• For example, if pulse 18 encounters a water and liquid hydrocarbon interface 16, reflected pulse 20 will exhibit, for example, a characteristic magnitude caused by the particular impedance discontinuity associated with the interface of those materials. Here, the impedance associated with the interface between hydrocarbon having impedance Z1 and water having impedance Z2. This permits an operator to sense the existence of that condition in formation 30 by observing the characteristics of reflected pulse 20. The time it takes reflected pulse 20 to reach time domain reflectometer 10 is a function of the distance of the impedance discontinuity from time domain reflectometer 10. This permits the operator to determine approximately where in formation 30 interface 16 exists. The lower the frequency of the transmitted pulse, the longer the distances that can be sensed. Common mode chokes 22, such as ferrite blocks or toroids clamped around the well pipes, prevent pulses 18 and 20 from travelling away from time domain reflectometer 10 and formation 30 into surface equipment, such as boiler 24 and extraction tank 26.
  • FIG. 2 graphically illustrates the change in reflectivity coefficient r over distance/position as pulse 18 encounters water and hydrocarbon interface 16. The X axis is both time and position along the metallic pipes. The Y axis is the reflection coefficient, r, which is a function of the electrical (wave) impedances of the hydrocarbon materials, Z1, and the water, Z2. Impedance is in turn a function of the physical properties of the materials, hydrocarbon and water in this example. These physical properties include permittivity, permeability, and conductivity. Formulaically, r is generally described as follows: r=(Z0−ZD)/(Z0+ZD) where r is the reflectivity coefficient, Z0 is the characteristic impedance associated with the transmission medium, and ZD is the characteristic impedance associated with the discontinuity. As background, the characteristic impedance of electromagnetic waves in air is 120 π or 377 Ohms, and the characteristic impedance of dielectric only media is 120 π/√εr, where εr is the relative permittivity of the dielectric. Fresh water having negligible conductivity then has a characteristic wave impedance Z of 120 π/√81=41 Ohms. Thus, for example, the reflection coefficient between air and water would be 377−41/377+41=0.8.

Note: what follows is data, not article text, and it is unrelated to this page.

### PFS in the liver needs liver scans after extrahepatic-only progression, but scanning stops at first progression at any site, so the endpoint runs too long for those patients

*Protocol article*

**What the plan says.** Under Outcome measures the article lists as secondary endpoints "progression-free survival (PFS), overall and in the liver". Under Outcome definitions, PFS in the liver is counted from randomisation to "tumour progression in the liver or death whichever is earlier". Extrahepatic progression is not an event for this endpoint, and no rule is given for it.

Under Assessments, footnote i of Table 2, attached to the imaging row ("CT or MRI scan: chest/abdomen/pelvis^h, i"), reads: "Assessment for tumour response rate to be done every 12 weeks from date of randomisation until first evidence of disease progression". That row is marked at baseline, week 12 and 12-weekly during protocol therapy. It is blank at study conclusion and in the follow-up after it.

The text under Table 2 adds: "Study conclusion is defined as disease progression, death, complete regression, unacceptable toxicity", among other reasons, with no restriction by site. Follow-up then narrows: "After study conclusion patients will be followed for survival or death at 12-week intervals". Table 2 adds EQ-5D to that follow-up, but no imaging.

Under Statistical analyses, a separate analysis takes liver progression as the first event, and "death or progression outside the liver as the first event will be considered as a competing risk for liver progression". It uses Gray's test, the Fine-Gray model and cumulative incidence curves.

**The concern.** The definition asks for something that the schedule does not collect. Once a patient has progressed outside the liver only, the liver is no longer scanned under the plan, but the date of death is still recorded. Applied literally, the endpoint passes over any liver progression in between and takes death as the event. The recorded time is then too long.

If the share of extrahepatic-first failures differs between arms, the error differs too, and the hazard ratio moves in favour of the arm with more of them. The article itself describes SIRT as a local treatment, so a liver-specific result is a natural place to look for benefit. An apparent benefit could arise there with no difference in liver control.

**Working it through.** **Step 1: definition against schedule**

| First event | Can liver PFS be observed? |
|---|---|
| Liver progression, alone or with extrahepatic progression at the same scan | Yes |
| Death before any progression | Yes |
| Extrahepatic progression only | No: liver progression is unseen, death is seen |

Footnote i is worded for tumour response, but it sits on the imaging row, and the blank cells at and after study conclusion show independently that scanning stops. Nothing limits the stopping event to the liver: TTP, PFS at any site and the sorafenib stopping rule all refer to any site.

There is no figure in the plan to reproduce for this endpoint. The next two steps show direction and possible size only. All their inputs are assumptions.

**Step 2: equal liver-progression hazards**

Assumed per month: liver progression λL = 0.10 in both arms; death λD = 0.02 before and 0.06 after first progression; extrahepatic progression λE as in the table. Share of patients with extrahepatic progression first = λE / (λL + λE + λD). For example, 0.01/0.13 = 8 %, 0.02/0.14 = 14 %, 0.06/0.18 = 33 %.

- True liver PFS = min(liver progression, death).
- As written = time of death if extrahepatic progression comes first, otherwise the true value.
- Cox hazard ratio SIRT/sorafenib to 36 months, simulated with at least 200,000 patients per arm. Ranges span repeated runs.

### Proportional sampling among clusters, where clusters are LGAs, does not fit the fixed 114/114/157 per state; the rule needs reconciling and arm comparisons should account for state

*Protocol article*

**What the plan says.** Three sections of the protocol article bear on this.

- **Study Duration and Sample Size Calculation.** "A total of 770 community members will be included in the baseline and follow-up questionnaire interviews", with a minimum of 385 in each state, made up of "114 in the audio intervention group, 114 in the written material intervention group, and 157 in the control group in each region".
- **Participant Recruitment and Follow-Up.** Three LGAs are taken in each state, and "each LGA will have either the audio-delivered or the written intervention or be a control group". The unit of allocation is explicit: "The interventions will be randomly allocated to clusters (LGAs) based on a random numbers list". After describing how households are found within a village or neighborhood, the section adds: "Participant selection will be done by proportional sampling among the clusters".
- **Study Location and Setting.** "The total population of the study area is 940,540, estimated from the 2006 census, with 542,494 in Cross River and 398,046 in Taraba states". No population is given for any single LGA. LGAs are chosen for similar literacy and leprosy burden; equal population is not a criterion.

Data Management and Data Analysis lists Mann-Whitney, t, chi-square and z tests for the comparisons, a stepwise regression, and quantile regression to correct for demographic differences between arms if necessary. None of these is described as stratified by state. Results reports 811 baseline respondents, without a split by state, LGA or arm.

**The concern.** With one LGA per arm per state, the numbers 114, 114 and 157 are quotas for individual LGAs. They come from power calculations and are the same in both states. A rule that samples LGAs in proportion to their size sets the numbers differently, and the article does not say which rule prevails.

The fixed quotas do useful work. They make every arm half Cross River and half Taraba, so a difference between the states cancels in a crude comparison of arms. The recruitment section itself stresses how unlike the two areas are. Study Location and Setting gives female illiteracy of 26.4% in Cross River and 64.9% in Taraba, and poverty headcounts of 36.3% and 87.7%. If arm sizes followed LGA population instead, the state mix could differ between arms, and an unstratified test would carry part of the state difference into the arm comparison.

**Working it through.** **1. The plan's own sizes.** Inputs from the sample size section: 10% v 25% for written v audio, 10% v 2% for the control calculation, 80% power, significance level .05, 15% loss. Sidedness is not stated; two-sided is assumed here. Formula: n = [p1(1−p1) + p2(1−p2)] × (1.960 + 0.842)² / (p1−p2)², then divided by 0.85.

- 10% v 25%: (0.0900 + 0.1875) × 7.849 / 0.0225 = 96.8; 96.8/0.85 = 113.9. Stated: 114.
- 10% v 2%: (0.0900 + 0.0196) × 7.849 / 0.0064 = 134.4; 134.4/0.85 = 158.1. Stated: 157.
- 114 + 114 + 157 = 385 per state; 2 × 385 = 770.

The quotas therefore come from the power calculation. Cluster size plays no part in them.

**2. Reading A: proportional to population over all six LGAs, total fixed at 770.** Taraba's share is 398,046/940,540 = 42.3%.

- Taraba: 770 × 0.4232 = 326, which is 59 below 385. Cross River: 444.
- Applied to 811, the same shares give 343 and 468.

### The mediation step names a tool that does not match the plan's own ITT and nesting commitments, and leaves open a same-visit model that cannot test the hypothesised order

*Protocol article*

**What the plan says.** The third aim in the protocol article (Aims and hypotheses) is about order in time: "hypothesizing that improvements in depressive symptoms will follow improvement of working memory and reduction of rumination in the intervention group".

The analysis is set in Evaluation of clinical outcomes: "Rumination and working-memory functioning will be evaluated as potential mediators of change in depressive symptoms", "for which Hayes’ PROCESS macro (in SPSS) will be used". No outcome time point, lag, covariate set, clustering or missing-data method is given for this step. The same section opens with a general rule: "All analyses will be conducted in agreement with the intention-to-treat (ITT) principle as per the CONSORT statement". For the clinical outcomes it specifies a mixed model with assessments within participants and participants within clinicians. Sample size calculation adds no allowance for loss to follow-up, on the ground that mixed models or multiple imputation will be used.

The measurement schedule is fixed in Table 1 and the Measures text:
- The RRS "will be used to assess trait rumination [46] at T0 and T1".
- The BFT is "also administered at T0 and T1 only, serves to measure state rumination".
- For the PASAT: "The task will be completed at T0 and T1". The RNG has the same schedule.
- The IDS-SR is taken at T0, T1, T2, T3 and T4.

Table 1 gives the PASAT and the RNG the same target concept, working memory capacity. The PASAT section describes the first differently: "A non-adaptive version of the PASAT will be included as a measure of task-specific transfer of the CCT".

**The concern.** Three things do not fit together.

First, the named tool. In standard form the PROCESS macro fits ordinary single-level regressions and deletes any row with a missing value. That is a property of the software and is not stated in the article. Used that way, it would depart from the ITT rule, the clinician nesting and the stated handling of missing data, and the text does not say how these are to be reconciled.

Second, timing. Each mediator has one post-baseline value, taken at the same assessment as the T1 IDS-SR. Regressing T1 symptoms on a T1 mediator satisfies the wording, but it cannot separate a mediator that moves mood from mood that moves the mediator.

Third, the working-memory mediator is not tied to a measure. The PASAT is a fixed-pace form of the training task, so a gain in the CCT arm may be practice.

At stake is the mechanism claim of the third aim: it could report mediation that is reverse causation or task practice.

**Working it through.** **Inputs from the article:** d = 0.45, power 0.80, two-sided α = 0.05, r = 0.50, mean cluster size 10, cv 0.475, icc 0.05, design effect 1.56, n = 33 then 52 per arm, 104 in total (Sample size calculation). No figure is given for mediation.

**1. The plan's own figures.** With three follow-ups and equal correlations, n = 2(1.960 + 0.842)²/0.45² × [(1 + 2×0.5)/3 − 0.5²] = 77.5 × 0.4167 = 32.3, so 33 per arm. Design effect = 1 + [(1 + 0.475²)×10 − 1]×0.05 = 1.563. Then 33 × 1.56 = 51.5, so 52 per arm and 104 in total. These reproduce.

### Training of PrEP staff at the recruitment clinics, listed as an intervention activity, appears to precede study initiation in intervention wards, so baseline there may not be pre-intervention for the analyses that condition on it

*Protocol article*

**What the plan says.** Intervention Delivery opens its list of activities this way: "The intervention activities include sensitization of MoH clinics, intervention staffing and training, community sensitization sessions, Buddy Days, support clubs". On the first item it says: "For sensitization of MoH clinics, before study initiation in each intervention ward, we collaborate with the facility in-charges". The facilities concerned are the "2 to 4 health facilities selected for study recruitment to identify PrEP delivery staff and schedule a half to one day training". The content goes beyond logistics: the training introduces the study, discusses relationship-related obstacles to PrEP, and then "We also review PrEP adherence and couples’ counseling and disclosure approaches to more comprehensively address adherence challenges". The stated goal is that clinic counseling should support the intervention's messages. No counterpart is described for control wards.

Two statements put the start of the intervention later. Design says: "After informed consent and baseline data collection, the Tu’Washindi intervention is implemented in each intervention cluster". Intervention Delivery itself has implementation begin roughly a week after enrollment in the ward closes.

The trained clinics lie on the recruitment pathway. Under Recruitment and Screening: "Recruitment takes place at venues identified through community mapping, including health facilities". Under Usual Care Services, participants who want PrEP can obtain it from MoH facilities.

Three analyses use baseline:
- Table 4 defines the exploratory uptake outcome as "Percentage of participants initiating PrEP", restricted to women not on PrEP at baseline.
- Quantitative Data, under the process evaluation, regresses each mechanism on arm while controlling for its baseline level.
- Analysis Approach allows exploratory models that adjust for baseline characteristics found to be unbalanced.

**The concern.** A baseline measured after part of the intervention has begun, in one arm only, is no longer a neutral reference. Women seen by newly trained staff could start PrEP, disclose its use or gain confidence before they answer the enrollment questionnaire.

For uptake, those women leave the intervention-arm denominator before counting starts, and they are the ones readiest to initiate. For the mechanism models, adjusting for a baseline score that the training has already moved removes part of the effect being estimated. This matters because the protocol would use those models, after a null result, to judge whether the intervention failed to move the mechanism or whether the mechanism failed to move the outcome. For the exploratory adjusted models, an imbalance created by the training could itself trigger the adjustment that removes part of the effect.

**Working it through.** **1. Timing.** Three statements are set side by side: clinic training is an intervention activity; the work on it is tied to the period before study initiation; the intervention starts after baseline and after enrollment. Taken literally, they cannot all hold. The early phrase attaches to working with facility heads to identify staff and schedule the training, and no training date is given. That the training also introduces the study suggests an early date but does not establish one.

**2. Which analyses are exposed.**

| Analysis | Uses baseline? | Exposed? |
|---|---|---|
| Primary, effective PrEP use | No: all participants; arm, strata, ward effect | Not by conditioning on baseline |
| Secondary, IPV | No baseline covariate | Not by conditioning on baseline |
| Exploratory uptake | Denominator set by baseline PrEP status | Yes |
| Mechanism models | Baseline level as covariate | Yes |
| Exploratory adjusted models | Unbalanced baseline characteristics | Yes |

• In general, only isoimpedance magnetodielectric materials, e.g. those with a magnetic permittivity (μr) equal to their relative permittivity (εr,) are free from reflective boundary properties. For example, as the characteristic impedance of dual dielectric-magnetic materials is 120 π(√μrr), there would be no reflections between media of say μrr=10, and another media of say μrr=20, as they both have a characteristic impedance of 120 π. Magnetite can be a bulk nonconductive magnetic-dielectric material but it is not typically matched in μ and ε. The natural occurrence of (μrr)>1 materials is extremely limited or not at all. Thus, the present invention may be suitable for sensing in many subsurface media
  • The characteristic impedance of the open wire transmission line, e.g. surge impedance, formed by steam injection pipe 12 and drainage extraction pipe 14 is function of both the wave impedance of the media and the structure of the transmission line, e.g. the well pipes. The open wire formula Z=276 (√μrr) log10 (2D/d) describes the transmission line characteristic impedance, where D is the center to center spacing of steam injection pipe 12 and drainage extraction pipe 14 and d is diameter of pipe. In practice it may not be necessary to know or establish the transmission line characteristic impedance as only the reflections from media interfaces may be of interest. Additionally, it is not necessary that the well pipes by circular in cross section, Most types of unshielded TEM (transverse electromagnetic) type transmission lines are suitable for the present invention, such as balanced microstrip (two plates or strips), stripline, etc.
  • Turning now to FIG. 3, time domain reflectometer 50 is electrically connected to antennas 58 and 60. The connection includes a Balun transformer 54 since the coaxial connection 52 adjacent time domain reflectometer 50 is unbalanced, but the open wire transmission line formed by antennas 58 and 60 is balanced. Time domain reflectometer 50 is preferably a vector network analyzer, similar to the HP8510 series by Hewlett Packard (now Agilent) Corporation of Palo Alto, Calif. The balun transformer 54 may include an impedance transformation ratio, such that the typical 50 ohm impedance of the time domain reflectometer is adjusted downwards. Well formations may present a resistive load to the time domain reflectometer in the milliohm range.
  • The operation of this embodiment is similar to the SAGD embodiment of FIG. 1. A pulse (not depicted) is transmitted by time domain reflectometer 50 below surface 62, and if that pulse encounters an impedance discontinuity (not shown), a reflected pulse (not shown) will return to time domain reflectometer 50 that will exhibit characteristics caused by the particular impedance discontinuity. This permits an operator to sense the existence of a particular physical condition around antennas 58 and 60 by observing, for example, the characteristic magnitude of the reflected pulse. The time it takes the reflected pulse to reach time domain reflectometer 50 is a function of the distance of the impedance discontinuity from time domain reflectometer 50. This permits the operator to determine approximately where the condition exists along antennas 58 and 60, and d is the diameter of antennas 58 and 60. Calibration and zeroing of time domain reflectometer 50 is accomplished by short circuiting the connections at network analyzer calibration plane 56.